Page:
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Senate Confirmation Process Goes ‘Nuclear,’ but Some Burdens Remain | Commentary

Individuals nominated for executive or judicial branch positions will now have a very different road to confirmation than those in the past. While the road to confirmation has gotten much smoother for some, effective navigation is still needed to avoid the many obstacles that could force a nomination or appointment off course. Nothing the Senate achieved this past month reduces the burden placed on those going through the vetting process.

On Nov. 21, led by Majority Leader Harry Reid, a majority of the Senate utilized the “nuclear option” and effectively changed the rules for considering nominees to all executive branch positions and most judicial branch positions (except nominees to the Supreme Court).

This change, however, does not address the other long-standing problems with the confirmation process, especially for executive branch positions.

The confirmation process for executive branch nominees was part of the deal to end the filibuster standoff in 2011, when the Senate passed the legislation of a bipartisan working group — led by Sens. Charles E. Schumer, D-N.Y., and Lamar Alexander, R-Tenn. — that eliminated Senate confirmation for certain executive branch offices and streamlined the process for Senate confirmation for other nominees.

Last summer, a last-minute deal averted the nuclear option, and the Senate confirmed nominees to fill the executive branch positions at issue. That deal apparently broke down, which led Senate Democrats to go nuclear. From here on out, future nominees will now need to secure a majority of senators, rather than 60, for confirmation.

However, individuals being vetted should not expect smooth sailing just because the threshold for confirmation has effectively been reduced. The change in process will also have little impact for those appointees not subject to Senate confirmation. Anyone who is looking to join the administration in this postnuclear world should prepare now, as there may be additional resources devoted to pushing forward appointments to fill vacancies.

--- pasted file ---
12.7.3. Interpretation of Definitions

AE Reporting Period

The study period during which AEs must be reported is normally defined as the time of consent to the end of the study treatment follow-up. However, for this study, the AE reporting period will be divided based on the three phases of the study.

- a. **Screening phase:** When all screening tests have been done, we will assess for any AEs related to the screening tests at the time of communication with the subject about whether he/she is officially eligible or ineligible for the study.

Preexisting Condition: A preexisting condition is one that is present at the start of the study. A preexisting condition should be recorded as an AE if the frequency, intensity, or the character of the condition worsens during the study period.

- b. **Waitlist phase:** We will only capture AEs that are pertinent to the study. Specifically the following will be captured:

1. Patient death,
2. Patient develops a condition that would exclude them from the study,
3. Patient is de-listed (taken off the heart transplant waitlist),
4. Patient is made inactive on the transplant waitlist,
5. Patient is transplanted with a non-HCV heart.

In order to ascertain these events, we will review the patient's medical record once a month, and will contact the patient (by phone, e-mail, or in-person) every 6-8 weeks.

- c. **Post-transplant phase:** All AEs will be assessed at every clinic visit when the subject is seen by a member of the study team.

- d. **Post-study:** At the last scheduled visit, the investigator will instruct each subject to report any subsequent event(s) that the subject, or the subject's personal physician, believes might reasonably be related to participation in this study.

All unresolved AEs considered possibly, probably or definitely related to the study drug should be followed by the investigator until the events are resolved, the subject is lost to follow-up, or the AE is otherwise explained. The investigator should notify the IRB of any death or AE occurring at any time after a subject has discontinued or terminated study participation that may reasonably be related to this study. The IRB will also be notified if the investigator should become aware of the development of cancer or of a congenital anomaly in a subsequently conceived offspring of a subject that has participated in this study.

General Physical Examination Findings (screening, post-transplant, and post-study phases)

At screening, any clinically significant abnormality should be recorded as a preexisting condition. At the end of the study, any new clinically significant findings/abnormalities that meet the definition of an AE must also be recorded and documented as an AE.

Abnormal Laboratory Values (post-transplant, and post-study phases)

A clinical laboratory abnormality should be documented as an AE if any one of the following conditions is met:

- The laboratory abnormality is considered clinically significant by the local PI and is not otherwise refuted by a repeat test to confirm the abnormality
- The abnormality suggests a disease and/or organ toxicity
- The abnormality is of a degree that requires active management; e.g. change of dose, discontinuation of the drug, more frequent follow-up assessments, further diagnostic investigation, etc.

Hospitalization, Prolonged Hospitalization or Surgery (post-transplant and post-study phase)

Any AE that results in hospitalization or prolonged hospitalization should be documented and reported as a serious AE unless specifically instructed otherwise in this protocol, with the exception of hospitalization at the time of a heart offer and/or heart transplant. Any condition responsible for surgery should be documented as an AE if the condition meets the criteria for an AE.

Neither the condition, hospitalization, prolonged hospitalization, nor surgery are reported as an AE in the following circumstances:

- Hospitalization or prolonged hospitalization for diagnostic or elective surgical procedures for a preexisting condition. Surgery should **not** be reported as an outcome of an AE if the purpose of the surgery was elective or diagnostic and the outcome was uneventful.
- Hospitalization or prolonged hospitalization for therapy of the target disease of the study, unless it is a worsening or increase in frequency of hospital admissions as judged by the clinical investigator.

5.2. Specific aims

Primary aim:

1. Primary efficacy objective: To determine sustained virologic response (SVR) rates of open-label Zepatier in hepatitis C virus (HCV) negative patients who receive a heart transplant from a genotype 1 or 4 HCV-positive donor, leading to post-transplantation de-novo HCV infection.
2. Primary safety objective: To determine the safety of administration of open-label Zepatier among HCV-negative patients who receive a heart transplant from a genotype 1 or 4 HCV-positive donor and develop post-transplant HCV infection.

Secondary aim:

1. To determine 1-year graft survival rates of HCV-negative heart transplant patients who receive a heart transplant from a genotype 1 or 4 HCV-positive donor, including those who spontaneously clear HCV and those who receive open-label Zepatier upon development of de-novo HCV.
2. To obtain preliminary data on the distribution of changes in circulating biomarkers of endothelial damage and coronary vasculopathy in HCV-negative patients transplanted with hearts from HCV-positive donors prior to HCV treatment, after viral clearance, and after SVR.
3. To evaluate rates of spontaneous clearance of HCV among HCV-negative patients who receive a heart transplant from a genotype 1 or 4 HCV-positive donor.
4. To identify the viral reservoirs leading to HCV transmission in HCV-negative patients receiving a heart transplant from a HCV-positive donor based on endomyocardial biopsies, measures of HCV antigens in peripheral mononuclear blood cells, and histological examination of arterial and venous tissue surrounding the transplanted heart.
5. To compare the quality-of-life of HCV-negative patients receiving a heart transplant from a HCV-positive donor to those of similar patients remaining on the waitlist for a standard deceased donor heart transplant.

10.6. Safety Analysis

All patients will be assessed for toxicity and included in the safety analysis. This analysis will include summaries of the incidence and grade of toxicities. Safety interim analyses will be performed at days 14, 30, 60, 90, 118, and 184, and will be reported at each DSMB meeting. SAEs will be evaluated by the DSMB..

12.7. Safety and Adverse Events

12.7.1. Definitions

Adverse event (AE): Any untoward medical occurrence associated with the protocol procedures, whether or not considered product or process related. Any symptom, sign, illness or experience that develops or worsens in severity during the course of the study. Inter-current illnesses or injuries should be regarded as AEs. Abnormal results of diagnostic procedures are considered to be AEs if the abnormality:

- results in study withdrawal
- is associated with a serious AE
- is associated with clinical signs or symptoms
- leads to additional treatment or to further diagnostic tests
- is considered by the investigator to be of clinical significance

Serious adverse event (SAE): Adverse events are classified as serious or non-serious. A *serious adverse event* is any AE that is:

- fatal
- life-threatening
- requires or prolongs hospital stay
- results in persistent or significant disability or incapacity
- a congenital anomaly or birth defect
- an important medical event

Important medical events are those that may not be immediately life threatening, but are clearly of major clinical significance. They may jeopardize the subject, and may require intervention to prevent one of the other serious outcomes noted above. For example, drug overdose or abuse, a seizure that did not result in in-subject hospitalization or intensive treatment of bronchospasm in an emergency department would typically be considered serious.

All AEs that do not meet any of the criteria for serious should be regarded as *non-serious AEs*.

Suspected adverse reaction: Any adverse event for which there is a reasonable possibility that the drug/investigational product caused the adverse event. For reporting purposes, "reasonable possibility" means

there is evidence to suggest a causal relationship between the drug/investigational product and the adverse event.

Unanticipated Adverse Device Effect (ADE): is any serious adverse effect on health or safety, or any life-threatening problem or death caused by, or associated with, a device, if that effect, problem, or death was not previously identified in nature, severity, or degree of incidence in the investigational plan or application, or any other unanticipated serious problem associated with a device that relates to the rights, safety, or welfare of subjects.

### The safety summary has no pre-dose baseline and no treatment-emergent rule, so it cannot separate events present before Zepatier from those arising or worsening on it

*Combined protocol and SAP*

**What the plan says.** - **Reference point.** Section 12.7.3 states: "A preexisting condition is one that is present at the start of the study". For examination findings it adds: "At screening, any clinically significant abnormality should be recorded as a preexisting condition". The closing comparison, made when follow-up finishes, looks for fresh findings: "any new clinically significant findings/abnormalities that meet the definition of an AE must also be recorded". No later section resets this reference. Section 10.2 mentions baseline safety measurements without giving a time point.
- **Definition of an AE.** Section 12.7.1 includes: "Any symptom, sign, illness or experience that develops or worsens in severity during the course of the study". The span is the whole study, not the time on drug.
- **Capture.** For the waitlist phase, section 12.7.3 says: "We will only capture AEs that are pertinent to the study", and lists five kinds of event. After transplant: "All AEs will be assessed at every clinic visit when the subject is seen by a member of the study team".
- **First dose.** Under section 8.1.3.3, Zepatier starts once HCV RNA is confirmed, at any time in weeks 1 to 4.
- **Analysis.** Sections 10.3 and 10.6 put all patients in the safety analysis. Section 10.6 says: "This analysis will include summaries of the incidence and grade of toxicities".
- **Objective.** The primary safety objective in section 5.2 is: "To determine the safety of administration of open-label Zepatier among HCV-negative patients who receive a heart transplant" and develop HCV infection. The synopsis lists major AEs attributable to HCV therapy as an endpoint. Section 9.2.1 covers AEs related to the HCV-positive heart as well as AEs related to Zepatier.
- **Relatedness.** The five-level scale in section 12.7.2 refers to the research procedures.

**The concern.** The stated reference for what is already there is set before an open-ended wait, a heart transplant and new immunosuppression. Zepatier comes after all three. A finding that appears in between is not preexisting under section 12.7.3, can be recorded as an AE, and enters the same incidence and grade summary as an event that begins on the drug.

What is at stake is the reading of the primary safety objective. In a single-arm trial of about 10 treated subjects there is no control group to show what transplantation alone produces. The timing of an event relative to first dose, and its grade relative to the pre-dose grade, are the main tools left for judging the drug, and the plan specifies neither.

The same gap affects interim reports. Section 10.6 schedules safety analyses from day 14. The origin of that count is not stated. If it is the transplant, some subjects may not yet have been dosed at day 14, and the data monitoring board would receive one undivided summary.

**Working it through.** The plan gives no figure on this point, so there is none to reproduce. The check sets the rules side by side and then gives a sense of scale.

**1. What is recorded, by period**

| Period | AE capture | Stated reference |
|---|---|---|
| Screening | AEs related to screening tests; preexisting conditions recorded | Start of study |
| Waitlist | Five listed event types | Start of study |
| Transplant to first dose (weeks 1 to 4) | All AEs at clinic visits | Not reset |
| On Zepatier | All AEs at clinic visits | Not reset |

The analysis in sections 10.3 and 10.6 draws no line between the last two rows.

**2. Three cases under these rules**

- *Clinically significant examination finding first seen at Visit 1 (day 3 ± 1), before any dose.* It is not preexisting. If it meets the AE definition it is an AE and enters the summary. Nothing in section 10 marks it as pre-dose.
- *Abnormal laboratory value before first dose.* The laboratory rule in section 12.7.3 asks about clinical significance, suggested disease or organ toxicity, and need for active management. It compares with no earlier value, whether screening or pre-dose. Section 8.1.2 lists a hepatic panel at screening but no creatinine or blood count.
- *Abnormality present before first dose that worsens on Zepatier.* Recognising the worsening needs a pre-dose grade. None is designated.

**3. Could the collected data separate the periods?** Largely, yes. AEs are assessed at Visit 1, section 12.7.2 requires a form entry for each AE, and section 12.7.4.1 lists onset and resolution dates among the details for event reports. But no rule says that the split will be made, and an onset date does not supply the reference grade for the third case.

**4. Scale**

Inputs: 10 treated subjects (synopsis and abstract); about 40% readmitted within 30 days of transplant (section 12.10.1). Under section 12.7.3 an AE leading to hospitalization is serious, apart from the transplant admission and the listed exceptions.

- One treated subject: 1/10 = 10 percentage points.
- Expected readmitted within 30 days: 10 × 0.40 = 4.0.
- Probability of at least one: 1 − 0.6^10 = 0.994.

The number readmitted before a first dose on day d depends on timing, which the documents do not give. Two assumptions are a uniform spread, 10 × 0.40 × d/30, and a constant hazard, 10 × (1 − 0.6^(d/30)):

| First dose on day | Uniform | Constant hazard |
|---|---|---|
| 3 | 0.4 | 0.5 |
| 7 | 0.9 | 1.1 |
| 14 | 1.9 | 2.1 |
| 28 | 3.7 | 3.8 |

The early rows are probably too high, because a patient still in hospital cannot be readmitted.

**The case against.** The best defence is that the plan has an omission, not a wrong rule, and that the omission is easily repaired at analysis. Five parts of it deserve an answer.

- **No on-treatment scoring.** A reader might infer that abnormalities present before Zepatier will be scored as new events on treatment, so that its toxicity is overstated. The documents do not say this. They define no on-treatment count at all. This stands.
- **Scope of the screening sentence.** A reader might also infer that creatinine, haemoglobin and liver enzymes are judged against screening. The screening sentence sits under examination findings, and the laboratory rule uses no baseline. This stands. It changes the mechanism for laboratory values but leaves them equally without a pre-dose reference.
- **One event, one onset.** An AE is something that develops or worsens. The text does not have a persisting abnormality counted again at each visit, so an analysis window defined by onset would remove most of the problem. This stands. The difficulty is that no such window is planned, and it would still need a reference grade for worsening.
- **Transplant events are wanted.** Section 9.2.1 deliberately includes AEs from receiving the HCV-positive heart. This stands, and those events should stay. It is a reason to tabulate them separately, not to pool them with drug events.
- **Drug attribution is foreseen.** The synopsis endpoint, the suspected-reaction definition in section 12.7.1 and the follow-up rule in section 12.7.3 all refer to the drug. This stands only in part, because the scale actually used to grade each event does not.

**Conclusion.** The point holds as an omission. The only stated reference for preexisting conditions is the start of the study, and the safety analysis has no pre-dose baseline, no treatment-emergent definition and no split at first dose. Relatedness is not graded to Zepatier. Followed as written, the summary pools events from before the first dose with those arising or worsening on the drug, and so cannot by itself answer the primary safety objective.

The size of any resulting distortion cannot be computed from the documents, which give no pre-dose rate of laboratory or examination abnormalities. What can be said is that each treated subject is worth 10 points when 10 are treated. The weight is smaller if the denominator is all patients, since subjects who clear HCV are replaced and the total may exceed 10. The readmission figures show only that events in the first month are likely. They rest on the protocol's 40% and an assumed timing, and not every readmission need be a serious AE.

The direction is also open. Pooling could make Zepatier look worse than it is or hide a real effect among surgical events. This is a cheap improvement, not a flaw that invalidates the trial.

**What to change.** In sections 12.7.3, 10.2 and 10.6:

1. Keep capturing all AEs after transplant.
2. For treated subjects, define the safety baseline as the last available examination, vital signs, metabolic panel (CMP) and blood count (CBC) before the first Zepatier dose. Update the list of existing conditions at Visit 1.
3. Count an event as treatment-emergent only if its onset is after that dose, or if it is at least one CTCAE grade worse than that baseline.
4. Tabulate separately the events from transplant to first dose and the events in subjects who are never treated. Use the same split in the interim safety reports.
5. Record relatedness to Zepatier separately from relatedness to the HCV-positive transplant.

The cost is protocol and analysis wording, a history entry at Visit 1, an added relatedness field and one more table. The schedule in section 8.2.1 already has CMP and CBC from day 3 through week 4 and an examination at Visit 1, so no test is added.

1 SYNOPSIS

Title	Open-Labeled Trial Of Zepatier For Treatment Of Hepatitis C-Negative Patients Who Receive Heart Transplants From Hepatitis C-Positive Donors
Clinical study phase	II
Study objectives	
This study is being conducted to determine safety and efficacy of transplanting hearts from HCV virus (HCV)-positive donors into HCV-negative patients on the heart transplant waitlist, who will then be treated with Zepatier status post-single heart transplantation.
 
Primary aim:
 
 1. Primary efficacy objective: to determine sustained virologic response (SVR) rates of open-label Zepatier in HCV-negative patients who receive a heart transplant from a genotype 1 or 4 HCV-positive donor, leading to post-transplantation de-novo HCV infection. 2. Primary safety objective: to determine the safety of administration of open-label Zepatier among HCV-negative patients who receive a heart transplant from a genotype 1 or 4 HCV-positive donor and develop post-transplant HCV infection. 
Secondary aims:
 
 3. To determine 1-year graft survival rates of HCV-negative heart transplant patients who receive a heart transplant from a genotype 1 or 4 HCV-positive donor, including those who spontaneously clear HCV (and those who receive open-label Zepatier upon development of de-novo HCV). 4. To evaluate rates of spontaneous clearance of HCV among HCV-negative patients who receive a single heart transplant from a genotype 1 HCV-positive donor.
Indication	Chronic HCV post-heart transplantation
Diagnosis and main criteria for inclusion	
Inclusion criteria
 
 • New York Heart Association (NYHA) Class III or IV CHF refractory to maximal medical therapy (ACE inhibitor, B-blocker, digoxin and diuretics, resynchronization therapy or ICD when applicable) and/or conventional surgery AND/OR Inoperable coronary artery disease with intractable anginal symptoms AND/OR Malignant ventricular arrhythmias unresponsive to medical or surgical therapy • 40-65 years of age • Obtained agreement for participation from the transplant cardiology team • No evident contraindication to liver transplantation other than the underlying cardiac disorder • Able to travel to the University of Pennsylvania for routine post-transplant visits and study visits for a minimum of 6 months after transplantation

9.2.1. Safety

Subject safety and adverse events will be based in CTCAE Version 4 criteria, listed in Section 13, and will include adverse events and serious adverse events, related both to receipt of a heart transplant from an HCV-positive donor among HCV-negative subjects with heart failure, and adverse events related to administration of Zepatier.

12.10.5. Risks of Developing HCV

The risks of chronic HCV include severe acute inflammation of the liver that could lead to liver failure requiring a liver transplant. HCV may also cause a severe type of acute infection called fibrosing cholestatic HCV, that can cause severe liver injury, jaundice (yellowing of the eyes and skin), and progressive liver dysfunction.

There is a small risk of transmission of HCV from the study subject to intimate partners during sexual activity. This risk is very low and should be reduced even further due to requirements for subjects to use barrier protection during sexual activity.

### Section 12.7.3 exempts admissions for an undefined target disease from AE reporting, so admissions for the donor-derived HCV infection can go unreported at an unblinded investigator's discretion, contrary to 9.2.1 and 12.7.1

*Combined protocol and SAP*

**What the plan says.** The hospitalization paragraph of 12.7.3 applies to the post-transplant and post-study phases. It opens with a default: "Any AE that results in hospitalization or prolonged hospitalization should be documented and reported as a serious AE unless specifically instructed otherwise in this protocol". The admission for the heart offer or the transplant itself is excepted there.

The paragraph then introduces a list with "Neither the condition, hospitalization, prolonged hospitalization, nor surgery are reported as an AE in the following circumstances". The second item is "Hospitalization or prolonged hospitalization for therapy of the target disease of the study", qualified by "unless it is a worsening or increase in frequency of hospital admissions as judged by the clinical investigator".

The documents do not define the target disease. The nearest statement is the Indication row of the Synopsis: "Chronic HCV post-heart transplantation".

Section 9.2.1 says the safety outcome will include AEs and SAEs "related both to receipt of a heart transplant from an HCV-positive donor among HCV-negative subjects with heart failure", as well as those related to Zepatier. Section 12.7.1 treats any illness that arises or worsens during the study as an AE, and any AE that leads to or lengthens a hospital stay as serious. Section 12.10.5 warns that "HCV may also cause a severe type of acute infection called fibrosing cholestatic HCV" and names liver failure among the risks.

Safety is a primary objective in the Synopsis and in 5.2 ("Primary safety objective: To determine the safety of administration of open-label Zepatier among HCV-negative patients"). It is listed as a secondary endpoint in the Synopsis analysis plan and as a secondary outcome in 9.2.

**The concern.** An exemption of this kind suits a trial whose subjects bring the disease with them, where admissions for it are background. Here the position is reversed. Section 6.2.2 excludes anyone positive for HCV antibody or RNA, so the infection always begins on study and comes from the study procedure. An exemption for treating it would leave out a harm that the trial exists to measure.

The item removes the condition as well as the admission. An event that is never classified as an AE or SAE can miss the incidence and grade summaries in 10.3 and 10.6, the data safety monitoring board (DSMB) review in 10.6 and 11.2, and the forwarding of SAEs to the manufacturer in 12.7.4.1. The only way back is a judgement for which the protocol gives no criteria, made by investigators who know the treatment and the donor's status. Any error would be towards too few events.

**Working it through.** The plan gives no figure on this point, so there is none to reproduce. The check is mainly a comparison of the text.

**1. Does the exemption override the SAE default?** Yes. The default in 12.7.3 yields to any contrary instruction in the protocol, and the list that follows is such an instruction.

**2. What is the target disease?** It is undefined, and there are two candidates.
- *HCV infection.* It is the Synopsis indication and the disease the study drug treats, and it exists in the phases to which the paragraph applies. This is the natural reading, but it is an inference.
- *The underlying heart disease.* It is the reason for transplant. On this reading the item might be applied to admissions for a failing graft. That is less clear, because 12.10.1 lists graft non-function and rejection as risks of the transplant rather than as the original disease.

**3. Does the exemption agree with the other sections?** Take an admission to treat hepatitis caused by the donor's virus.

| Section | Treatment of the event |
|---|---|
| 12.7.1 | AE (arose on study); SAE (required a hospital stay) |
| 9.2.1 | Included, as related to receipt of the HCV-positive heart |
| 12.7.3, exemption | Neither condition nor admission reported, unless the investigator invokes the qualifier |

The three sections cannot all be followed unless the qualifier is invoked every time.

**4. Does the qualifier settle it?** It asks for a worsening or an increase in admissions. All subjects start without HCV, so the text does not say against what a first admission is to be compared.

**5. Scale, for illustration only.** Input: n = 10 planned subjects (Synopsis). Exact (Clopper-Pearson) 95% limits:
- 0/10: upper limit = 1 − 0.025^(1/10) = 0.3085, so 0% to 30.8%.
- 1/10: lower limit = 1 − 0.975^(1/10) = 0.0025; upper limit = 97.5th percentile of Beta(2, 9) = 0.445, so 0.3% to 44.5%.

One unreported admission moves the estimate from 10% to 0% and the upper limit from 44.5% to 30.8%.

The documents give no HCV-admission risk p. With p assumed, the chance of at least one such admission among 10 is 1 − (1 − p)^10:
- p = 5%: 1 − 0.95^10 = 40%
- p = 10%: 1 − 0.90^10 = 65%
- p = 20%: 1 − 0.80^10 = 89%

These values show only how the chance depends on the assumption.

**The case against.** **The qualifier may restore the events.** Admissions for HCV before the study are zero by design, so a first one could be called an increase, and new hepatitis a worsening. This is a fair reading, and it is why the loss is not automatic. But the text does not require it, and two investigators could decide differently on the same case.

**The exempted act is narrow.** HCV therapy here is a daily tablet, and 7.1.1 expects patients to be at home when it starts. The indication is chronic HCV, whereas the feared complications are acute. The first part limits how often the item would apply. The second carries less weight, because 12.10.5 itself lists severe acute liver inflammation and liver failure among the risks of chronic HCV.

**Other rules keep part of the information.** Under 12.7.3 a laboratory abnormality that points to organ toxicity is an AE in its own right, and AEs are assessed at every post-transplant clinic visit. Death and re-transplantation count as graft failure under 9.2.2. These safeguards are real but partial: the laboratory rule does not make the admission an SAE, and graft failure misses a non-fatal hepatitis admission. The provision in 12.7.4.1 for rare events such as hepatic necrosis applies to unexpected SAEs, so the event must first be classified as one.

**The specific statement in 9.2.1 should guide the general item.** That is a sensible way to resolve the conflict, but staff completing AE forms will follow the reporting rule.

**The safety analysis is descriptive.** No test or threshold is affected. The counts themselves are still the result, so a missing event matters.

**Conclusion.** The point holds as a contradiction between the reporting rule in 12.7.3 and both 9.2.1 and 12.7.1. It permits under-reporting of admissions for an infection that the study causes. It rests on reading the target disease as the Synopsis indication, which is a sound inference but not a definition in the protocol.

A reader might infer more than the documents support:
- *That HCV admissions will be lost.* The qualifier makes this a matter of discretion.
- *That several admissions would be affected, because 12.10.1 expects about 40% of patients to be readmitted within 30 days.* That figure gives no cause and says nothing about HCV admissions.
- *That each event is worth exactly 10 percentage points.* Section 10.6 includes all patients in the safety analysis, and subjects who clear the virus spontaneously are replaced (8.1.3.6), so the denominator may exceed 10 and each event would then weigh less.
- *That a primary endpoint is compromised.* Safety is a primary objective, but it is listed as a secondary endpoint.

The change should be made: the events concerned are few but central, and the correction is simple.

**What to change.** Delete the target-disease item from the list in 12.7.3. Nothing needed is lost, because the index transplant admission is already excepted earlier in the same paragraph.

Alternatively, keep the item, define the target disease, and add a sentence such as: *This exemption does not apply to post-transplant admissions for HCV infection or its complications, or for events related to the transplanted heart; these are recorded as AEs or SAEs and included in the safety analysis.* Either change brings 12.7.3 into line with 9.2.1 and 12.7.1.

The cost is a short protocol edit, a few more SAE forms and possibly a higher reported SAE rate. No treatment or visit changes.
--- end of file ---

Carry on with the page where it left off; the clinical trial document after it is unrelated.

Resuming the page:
First, the change does nothing to affect the financial disclosure requirements that many appointees and nominees face. Strict guidelines and rigorous disclosure burdens set out by the Office of Government Ethics are still in place and — especially for State Department appointments, for which a new electronic system is being used — require careful attention. OGE Form 278 is the financial disclosure form for executive branch personnel and its purpose in part is to expose any possible conflict of interest with the appointee and the prospective position he or she is expected to fill. The information included may require the individual to divest his or her holdings. This complicated process at times deters those from seeking out a nomination or appointment, and it needs to be handled with care.

Second, for those positions subject to Senate confirmation, expect certain senators in the minority and their staff to be even more rigorous in scrutinizing information supplied to the committee, including one of the 17 different Senate committee questionnaires. These questionnaires will seek sensitive information such as the financial information sought in OGE Form 278, and, given different interpretations, it is a possibility that the same question in the end may yield different results.

A creative approach to the issue of overlapping disclosure was included in the 2011 law, which established a working group to study the problems in executive branch confirmation paperwork.

A White House working group (to which Robert Rizzi contributed) recommended a series of reforms which would ease the burden on those seeking to serve their country, including building an electronic system with a smart form, creating a “common set of core questions,” reducing the duplication between the SF-86 (the Questionnaire for National Security Positions) and OGE Form 278, and eliminating the White House Personal Data Statement. A new electronic “smart form” is being tested by the Office of Government Ethics as well.

It remains to be seen how this new era of confirmations will influence the selection and vetting processes. One thing is near certain, however, given that a 60-vote threshold is still required for cloture for all legislative matters: Expect the Senate to take up a significantly large workload of confirmations. Whether or not an appointee is subject to Senate confirmation, he or she will be well-served by learning about the process and taking steps to ensure a smooth appointment or confirmation.

Robert Rizzi is partner at Steptoe & Johnson and has counseled individuals nominated or appointed to executive and judicial branch positions in both Democratic and Republican administrations. Jason Abel is of counsel at Steptoe & Johnson and former chief counsel of the Senate Rules and Administration Committee.

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